Globularity (n.) The state of being globular; globosity; sphericity.
Globularness (n.) Sphericity; globosity.
Globule (n.) A little globe; a small particle of matter, of a spherical form.
Globule (n.) A minute spherical or rounded structure; as blood, lymph, and pus corpuscles, minute fungi, spores, etc.
Globule (n.) A little pill or pellet used by homeopathists.
Globulet (n.) A little globule.
Globulimeter (n.) An instrument for measuring the number of red blood corpuscles in the blood.
Globulin (n.) An albuminous body, insoluble in water, but soluble in dilute solutions of salt. It is present in the red blood corpuscles united with haematin to form haemoglobin. It is also found in the crystal
Globulite (n.) A rudimentary form of crystallite, spherical in shape.
Glochidium (n.) The larva or young of the mussel, formerly thought to be a parasite upon the parent's gills.
Glome (n.) Gloom.
Glome (n.) One of the two prominences at the posterior extremity of the frog of the horse's foot.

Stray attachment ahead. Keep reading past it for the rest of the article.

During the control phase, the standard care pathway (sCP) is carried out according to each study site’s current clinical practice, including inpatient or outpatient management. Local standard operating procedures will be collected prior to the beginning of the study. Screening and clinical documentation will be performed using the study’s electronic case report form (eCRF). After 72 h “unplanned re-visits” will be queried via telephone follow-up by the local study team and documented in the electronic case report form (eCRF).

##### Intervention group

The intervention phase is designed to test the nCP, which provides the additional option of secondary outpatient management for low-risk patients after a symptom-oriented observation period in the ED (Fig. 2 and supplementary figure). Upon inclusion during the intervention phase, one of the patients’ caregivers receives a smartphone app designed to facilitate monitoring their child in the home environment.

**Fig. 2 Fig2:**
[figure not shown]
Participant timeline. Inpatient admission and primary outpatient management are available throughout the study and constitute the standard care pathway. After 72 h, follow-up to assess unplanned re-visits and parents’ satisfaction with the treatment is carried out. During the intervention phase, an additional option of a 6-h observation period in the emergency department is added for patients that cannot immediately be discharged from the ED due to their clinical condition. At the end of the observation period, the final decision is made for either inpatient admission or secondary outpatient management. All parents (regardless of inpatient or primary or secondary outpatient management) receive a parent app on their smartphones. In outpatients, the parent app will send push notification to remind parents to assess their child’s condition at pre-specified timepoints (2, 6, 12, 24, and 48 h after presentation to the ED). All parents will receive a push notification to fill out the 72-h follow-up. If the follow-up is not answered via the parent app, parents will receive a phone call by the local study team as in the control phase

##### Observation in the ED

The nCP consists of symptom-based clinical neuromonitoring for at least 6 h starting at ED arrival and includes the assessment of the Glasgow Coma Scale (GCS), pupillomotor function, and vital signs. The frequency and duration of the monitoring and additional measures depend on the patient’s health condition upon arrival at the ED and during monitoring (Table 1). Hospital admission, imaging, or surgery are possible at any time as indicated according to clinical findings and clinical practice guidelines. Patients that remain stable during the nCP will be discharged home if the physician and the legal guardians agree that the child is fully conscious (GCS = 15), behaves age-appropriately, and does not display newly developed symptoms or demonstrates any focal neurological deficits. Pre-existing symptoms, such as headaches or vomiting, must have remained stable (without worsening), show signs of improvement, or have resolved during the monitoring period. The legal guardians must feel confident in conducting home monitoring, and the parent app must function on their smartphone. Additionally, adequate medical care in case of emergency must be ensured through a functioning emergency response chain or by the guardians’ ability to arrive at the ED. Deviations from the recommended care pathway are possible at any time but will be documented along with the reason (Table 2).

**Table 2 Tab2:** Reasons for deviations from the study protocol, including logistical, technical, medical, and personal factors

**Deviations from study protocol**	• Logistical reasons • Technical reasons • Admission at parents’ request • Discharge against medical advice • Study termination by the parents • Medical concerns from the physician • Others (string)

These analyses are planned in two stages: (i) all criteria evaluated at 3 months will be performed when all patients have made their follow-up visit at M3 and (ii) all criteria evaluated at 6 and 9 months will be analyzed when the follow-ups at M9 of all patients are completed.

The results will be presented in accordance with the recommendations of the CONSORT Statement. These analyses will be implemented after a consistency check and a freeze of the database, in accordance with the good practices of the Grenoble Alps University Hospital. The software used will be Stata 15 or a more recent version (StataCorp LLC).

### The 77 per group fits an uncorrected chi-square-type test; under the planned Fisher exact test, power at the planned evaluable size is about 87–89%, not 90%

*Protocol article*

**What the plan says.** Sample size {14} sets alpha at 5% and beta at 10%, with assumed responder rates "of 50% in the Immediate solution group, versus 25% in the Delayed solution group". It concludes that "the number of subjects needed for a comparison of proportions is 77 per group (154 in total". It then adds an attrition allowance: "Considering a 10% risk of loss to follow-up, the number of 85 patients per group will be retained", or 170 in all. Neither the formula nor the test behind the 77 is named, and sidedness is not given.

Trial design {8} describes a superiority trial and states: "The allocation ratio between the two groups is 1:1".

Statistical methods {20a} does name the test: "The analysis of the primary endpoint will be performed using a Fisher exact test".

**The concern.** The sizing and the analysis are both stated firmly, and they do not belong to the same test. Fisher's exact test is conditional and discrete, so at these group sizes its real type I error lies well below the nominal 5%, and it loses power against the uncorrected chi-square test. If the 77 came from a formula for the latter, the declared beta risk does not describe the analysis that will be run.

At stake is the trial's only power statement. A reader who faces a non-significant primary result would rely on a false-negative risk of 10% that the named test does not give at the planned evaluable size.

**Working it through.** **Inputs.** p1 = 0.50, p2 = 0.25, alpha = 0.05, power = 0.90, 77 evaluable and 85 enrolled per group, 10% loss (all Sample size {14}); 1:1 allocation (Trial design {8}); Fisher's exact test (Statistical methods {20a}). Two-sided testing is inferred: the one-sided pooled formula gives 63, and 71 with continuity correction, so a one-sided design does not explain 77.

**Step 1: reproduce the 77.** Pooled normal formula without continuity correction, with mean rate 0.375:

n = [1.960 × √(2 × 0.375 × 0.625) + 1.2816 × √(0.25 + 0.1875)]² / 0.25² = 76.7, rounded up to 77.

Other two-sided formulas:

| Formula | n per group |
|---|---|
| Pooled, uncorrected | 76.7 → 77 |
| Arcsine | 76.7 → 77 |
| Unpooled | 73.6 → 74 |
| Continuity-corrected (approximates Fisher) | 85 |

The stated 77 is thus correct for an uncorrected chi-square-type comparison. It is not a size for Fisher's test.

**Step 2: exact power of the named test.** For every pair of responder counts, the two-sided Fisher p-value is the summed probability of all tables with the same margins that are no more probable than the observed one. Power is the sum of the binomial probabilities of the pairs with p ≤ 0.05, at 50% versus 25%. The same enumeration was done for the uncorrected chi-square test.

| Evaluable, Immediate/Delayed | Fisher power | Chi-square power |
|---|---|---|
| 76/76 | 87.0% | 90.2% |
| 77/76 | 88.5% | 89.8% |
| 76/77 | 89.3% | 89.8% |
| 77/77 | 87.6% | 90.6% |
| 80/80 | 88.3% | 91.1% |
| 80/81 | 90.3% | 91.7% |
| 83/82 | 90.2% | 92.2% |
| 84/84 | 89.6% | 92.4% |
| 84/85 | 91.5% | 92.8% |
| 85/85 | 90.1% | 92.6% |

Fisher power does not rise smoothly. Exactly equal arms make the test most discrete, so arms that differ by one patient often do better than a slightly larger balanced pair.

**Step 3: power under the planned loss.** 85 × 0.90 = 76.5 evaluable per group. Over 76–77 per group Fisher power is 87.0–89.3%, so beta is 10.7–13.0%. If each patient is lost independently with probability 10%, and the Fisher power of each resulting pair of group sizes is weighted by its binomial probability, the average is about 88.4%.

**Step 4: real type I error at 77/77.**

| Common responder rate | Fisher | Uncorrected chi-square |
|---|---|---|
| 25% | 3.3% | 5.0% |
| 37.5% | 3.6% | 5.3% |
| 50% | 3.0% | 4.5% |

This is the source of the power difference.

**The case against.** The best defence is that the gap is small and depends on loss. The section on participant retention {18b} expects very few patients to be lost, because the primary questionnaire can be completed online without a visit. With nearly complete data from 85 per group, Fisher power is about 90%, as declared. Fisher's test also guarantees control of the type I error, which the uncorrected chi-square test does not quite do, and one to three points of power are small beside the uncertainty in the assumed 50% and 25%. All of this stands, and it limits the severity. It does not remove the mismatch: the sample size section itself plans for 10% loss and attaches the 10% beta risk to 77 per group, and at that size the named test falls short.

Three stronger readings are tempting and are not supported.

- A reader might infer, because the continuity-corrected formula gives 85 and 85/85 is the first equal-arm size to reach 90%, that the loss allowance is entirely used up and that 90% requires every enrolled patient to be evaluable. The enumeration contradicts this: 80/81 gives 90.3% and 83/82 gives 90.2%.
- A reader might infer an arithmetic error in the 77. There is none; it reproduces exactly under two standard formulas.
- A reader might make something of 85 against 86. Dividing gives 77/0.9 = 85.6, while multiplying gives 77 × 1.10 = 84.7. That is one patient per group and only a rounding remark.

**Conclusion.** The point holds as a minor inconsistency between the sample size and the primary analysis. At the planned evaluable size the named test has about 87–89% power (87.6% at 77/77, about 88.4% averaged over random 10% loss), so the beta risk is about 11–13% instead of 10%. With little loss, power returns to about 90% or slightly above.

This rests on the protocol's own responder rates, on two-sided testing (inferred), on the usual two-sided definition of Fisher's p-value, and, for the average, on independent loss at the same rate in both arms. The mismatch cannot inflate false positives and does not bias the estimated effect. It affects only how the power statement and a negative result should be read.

Glomeration (n.) The act of forming or gathering into a ball or round mass; the state of being gathered into a ball; conglomeration.
Glomeration (n.) That which is formed into a ball; a ball.
Glomerule (n.) A head or dense cluster of flowers, formed by condensation of a cyme, as in the flowering dogwood.
Glomerule (n.) A glomerulus.
Glomerulus (n.) The bunch of looped capillary blood vessels in a Malpighian capsule of the kidney.
Glonoin (n.) Alt. of Glonoine
Glonoine (n.) Same as Nitroglycerin; -- called also oil of glonoin.
Glonoine (n.) A dilute solution of nitroglycerin used as a neurotic.
Gloom (n.) Partial or total darkness; thick shade; obscurity; as, the gloom of a forest, or of midnight.
Gloom (n.) A shady, gloomy, or dark place or grove.
Gloom (n.) Cloudiness or heaviness of mind; melancholy; aspect of sorrow; low spirits; dullness.
Gloom (n.) In gunpowder manufacture, the drying oven.
Gloominess (n.) State of being gloomy.
Glooming (n.) Twilight (of morning or evening); the gloaming.
Gloomth (n.) Gloom.
Gloria (n.) A doxology (beginning Gloria Patri, Glory be to the Father), sung or said at the end of the Psalms in the service of the Roman Catholic and other churches.